Crazy Quilt

Allen Barra is a sports columnist for the Wall Street Journal and reviews books regularly for the Los Angeles Times, Washington Post and The New York Times

Philip Kimball's enigmatic new novel, "Liar's Moon," begins with a quotation from the most debated of all American historical essays, Frederick Jackson Turner's "The Significance of the Frontier in American History." Delivered in Chicago at the Columbian Exposition of 1893, Turner's thesis proclaimed the closing of the frontier as well as its indelible stamp on the American character. "In spite of environment," wrote Turner, "and in spite of custom, each frontier did indeed furnish a new field of opportunity, a gate of escape from the bondage of the past. . . ." The Wild West of our imagination can be dated from Turner's thesis, as writers and poets have tried ever since to reopen, symbolically, those fields of opportunity, all claiming a piece of the future by re-imagining that past.

Spanning almost 40 years until the slaughter of Plains Indians at Wounded Knee in 1890, "Liar's Moon" puts Turner's thesis into action, imagining the unlikely paths of several frontier folk--white, black and Indian--all of whom separate and meet again at various times and places in a constantly shifting narrative. The principals are a white girl raised by Comanche Indians in Texas; black sharecroppers trekking from Jim Crow Mississippi to the Kansas prairie; a Plains Indian seized by delusions of grandeur who leads an uprising against buffalo hunters; and, most improbably, two children--one white, one black--who survive the savage prairie thanks to the kindness of coyotes. To the degree that "Liar's Moon" has a plot, the story of the two children provides it, or at least provides the thread that weaves the crazy quilt of myths, legend and history together.

Kimball, who made a vivid impression 16 years ago with "Harvesting Ballads" and has not published since, has aims not dissimilar to Thomas Berger's in his "Little Big Man" novels--both authors are fascinated with the fine line between the West of myth and the West of fact--but Kimball's tone and technique more closely resemble William Faulkner's. There is no Jack Crabb at the center of "Liar's Moon" leading us through the decades-long story and cuing us on how to react; instead, the view is kaleidoscopic as each character takes his or her turn, each in a distinctive voice and a unique point of view.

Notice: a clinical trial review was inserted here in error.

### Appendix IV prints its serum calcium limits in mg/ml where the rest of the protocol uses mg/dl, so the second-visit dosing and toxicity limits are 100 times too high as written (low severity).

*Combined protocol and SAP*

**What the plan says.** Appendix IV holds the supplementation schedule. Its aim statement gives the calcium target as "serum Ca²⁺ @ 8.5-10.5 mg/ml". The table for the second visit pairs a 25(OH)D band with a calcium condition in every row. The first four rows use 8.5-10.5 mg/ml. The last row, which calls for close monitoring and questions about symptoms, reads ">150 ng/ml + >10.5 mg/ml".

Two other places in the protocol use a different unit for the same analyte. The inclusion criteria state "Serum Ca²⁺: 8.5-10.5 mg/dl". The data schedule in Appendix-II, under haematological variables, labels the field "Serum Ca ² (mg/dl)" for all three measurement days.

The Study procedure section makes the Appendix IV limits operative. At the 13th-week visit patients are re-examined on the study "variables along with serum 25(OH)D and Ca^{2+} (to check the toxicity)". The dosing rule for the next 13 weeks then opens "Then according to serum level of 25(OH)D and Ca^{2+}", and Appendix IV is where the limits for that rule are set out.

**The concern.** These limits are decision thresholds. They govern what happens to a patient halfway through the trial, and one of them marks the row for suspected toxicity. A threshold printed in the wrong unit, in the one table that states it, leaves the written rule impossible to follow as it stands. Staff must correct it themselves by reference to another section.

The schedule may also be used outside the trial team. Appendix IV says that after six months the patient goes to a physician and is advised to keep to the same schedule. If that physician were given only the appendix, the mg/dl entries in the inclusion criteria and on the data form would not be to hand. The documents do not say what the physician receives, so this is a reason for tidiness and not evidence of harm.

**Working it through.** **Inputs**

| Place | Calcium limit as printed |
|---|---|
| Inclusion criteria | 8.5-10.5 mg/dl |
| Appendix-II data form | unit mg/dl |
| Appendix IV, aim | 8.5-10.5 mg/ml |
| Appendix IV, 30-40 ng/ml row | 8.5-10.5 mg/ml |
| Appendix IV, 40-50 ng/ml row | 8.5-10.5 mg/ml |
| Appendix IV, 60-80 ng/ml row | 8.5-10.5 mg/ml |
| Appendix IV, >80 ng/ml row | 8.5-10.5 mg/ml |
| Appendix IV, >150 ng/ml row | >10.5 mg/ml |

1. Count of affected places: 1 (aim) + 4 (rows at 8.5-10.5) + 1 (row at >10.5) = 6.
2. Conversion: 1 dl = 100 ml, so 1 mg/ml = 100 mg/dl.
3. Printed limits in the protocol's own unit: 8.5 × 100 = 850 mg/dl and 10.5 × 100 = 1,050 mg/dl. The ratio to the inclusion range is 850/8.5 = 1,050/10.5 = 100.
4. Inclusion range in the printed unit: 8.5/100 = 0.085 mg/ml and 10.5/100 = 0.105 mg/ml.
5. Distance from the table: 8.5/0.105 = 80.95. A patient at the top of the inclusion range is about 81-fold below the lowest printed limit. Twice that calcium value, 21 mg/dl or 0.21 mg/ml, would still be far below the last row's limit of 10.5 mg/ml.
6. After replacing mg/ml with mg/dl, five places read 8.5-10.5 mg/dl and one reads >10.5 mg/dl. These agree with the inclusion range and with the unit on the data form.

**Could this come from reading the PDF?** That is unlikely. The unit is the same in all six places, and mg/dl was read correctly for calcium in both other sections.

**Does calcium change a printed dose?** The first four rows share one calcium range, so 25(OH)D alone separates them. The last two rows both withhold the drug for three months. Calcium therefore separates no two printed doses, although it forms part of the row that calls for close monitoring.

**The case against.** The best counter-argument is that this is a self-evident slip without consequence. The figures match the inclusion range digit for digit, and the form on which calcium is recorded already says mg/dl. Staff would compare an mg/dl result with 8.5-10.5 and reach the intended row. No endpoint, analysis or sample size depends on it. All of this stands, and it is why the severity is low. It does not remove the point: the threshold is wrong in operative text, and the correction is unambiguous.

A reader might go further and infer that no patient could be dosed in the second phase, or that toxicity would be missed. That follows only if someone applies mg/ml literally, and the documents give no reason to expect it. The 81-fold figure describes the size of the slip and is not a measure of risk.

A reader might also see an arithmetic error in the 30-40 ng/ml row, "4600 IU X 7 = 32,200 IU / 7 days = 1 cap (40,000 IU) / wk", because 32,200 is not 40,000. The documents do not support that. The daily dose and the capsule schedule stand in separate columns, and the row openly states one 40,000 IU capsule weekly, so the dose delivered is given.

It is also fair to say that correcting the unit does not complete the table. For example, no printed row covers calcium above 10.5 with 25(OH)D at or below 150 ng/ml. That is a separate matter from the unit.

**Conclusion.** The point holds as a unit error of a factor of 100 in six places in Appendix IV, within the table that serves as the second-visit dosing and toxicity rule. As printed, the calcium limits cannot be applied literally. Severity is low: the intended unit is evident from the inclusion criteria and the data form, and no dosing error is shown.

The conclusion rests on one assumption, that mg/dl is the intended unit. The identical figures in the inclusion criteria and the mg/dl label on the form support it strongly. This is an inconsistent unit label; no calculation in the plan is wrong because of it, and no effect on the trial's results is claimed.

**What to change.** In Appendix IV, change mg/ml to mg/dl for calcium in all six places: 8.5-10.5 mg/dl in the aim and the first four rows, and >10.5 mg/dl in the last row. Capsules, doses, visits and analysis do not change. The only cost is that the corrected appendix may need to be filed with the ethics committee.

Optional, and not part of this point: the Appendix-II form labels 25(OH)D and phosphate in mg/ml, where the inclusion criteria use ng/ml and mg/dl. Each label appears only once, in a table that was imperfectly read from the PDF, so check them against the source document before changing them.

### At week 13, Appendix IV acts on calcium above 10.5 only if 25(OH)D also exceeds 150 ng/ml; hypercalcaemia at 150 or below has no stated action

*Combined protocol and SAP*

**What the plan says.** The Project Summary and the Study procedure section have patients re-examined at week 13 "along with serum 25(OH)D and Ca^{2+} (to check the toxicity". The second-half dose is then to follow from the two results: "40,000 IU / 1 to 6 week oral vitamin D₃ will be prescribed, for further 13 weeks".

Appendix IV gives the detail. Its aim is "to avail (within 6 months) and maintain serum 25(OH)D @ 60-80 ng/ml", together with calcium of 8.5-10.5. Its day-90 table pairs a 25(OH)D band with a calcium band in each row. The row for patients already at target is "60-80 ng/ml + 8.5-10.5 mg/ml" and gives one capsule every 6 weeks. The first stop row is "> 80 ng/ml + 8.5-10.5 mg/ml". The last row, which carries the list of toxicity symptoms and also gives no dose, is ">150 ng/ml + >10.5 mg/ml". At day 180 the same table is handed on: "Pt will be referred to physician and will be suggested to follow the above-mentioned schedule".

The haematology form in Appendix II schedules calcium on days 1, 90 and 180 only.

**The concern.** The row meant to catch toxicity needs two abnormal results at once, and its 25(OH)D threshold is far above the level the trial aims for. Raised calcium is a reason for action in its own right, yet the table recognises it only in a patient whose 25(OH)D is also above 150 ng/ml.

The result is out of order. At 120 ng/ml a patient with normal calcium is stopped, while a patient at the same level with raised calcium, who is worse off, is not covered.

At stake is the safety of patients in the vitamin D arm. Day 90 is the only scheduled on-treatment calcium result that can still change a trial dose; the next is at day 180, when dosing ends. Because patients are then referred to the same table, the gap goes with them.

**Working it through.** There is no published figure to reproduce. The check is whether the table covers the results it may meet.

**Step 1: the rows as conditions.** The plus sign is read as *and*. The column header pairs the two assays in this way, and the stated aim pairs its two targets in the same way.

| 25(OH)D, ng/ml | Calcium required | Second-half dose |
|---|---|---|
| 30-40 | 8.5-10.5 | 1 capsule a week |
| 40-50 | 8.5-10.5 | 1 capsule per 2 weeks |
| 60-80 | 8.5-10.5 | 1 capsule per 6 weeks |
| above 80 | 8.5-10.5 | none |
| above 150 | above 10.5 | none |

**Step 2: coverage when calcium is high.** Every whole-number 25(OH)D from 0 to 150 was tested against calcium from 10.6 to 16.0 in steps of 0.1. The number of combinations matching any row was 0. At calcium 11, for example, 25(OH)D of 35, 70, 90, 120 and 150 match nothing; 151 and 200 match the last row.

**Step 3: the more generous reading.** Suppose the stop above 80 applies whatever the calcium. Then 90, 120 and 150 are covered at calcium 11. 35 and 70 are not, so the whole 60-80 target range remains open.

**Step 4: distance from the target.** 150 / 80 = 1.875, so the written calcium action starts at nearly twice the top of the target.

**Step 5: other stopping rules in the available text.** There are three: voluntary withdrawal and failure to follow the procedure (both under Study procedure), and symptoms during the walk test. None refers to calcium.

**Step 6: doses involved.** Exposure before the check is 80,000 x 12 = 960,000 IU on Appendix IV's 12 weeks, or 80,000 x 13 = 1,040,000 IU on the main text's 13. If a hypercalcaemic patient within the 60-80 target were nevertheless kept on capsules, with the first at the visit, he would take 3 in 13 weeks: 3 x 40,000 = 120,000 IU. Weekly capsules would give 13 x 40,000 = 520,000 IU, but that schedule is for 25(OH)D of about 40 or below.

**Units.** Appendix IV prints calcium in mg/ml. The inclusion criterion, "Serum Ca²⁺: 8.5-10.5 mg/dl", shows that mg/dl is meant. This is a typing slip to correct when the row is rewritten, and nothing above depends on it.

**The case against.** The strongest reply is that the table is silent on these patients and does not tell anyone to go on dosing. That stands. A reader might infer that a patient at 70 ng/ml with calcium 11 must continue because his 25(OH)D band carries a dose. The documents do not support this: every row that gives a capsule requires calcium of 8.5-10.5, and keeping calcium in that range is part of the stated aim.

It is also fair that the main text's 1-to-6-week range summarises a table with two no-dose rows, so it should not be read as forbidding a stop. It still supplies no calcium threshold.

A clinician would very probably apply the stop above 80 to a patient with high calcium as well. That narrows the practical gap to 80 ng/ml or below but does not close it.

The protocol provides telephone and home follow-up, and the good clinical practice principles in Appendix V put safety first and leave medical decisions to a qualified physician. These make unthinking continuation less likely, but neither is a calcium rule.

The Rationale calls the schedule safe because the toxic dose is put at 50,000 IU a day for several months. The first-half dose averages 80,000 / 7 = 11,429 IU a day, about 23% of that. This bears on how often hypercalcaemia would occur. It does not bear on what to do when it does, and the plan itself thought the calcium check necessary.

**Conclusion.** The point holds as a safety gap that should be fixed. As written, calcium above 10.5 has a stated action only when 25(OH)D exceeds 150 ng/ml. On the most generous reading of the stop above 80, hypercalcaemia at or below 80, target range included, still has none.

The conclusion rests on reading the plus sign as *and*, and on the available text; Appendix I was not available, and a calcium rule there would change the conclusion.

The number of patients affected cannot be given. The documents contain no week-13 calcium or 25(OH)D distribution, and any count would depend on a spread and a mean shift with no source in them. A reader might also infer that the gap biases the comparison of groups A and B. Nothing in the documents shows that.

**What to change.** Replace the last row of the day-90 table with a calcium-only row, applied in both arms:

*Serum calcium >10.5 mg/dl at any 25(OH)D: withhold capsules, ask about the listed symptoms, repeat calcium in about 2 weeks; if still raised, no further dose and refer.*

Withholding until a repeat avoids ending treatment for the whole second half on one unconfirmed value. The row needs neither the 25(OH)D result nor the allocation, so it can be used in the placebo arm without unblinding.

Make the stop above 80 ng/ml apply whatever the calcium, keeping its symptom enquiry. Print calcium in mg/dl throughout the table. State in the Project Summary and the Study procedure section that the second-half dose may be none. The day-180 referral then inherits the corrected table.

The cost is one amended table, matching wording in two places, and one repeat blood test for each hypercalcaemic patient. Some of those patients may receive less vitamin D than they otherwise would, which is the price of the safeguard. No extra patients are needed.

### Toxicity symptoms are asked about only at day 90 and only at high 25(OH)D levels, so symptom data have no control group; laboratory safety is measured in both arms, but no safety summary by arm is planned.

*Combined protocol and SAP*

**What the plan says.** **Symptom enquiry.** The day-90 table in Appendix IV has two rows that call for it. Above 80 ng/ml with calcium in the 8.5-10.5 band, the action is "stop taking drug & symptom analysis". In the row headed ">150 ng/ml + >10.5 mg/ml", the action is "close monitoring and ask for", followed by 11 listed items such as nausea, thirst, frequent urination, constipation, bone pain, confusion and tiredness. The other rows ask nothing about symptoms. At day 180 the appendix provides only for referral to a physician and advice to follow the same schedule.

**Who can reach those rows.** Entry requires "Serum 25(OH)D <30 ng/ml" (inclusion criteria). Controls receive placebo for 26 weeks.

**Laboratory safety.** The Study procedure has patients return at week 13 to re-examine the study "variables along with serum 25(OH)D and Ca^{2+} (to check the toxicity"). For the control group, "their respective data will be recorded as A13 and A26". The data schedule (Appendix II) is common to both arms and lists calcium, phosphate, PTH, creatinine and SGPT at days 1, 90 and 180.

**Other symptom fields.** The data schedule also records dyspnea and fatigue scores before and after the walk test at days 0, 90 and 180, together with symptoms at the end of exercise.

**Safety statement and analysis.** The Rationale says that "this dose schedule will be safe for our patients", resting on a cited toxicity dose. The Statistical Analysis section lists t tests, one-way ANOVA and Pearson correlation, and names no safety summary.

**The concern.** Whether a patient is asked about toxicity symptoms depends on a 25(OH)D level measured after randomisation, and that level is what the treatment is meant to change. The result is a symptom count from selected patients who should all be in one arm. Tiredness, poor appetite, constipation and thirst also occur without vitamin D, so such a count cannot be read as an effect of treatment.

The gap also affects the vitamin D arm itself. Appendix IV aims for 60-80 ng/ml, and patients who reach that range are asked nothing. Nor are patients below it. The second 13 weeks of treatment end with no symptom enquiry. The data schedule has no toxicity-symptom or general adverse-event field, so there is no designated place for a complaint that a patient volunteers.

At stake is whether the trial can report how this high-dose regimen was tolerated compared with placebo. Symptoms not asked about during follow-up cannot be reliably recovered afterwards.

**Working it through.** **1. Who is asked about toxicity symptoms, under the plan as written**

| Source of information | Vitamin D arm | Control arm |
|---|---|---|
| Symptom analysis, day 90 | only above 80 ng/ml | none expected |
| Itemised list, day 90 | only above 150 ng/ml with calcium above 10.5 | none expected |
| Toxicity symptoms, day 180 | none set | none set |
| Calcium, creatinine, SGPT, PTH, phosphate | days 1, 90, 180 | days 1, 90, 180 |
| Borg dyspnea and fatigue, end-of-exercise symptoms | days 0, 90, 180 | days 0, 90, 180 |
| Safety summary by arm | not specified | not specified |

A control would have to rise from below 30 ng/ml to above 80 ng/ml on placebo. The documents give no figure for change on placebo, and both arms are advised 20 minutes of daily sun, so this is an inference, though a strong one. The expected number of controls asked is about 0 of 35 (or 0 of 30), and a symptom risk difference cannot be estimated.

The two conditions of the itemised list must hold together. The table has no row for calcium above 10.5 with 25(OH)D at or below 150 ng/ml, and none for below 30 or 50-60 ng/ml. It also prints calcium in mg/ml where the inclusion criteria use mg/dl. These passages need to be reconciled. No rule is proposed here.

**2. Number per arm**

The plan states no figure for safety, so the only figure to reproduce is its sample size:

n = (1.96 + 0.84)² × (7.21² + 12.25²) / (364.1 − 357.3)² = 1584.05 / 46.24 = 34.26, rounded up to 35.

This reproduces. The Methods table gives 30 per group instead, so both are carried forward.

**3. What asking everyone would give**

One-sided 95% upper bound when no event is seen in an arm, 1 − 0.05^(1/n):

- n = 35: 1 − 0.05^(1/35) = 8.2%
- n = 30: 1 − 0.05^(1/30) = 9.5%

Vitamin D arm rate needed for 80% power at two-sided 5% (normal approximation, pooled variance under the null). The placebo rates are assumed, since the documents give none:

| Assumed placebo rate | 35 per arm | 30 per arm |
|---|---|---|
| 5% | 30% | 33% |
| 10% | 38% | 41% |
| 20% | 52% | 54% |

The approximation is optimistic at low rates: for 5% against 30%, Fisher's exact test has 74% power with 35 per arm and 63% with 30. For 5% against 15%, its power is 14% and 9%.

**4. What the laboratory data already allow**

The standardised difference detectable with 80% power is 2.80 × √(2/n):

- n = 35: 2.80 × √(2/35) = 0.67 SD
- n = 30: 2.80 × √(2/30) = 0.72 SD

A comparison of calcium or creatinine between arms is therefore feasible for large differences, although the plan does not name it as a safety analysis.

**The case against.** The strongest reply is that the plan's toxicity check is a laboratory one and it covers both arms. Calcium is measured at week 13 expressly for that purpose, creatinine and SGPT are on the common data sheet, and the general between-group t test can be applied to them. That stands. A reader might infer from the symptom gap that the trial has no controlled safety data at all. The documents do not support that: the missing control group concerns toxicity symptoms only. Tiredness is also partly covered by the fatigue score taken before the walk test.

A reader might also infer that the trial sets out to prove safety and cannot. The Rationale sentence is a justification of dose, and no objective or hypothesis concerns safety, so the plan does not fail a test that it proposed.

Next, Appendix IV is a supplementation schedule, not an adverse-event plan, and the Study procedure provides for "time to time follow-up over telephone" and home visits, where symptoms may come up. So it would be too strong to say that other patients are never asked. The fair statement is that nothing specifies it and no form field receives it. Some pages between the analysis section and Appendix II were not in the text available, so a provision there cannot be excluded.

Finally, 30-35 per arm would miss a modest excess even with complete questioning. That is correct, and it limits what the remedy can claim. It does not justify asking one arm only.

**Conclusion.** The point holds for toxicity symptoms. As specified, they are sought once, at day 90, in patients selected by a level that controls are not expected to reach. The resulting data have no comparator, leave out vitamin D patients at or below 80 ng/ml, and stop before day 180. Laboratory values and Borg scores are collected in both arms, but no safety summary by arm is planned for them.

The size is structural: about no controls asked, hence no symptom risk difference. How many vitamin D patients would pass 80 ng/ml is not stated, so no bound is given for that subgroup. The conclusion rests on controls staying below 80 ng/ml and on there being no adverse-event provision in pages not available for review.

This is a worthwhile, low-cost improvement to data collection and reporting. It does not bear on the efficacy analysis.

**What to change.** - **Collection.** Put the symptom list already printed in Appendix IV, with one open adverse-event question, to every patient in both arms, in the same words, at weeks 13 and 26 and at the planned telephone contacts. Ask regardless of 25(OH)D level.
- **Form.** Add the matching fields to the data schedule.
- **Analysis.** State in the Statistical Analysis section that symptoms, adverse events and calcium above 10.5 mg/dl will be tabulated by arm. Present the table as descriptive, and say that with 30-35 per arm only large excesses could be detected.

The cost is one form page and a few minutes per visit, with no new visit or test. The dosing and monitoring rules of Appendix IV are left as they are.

For instance, traveling east for the first time, an Indian sees cities that "looked eternal as the woods and prairies, the buildings embedded in time, the narrow streets durable as the canyons disgorging mountain rivers out onto the plains. . . . Once you were inside them . . . it was the trees and creeks, the sorrels and grasses struggling up in the cracks between brick and cobblestone, seemed out of place." Some, like a black frontiersman, relate tall tales in a voice that could have come from Mark Twain: "One time we were all out fishing and she [Sojourner, one of the children raised by coyotes] reached in under the bank and noodled out a hundred-and-fifty pound mud cat, jumped on that monster's back, and rode it down the Cimarron halfway to No Man's Land."

Other characters speak in a tone decidedly more stoic. Hortense, a pioneer, builds her new home from the very sod on which she finds herself abandoned and comes to anticipate Nietzsche in her view of frontier life: "It was hard. But what doesn't kill you makes you strong." Coyote Dropping, an out-of-luck brave, reflects that "[y]ou don't die when you want to, you die when you can."

There are no heroes in "Liar's Moon," only survivors. Kimball avoids the popular clashes of western history such as the Alamo, Custer's Last Stand and the gunfight at the O.K. Corral, opting instead for more elegiac moments such as the Adobe Walls in 1874 (the last great confrontation between Plains Indians and buffalo hunters) and Wounded Knee in 1890, events that helped rush the heroic age of the West to its official conclusion at Turner's hands in 1893. ("Things fall apart," says an Indian woman, Autumn Tallgrass, with a nod to Yeats.)

In the end, the characters of "Liar's Moon" have fulfilled Turner's thesis, acquiring new languages, changing professions, trading gender roles and crossing one another's destinies on the "dark plains, the long grasslands, the flat solid platform of the world." In imagining their pasts, Kimball has furnished new fields of opportunity not just for his characters but for the western, a genre that for decades was bogged down in barroom brawls and shootouts in the street. "Liar's Moon" seems to be about the closing of the frontier, but it's really about the West's eternal openness. *

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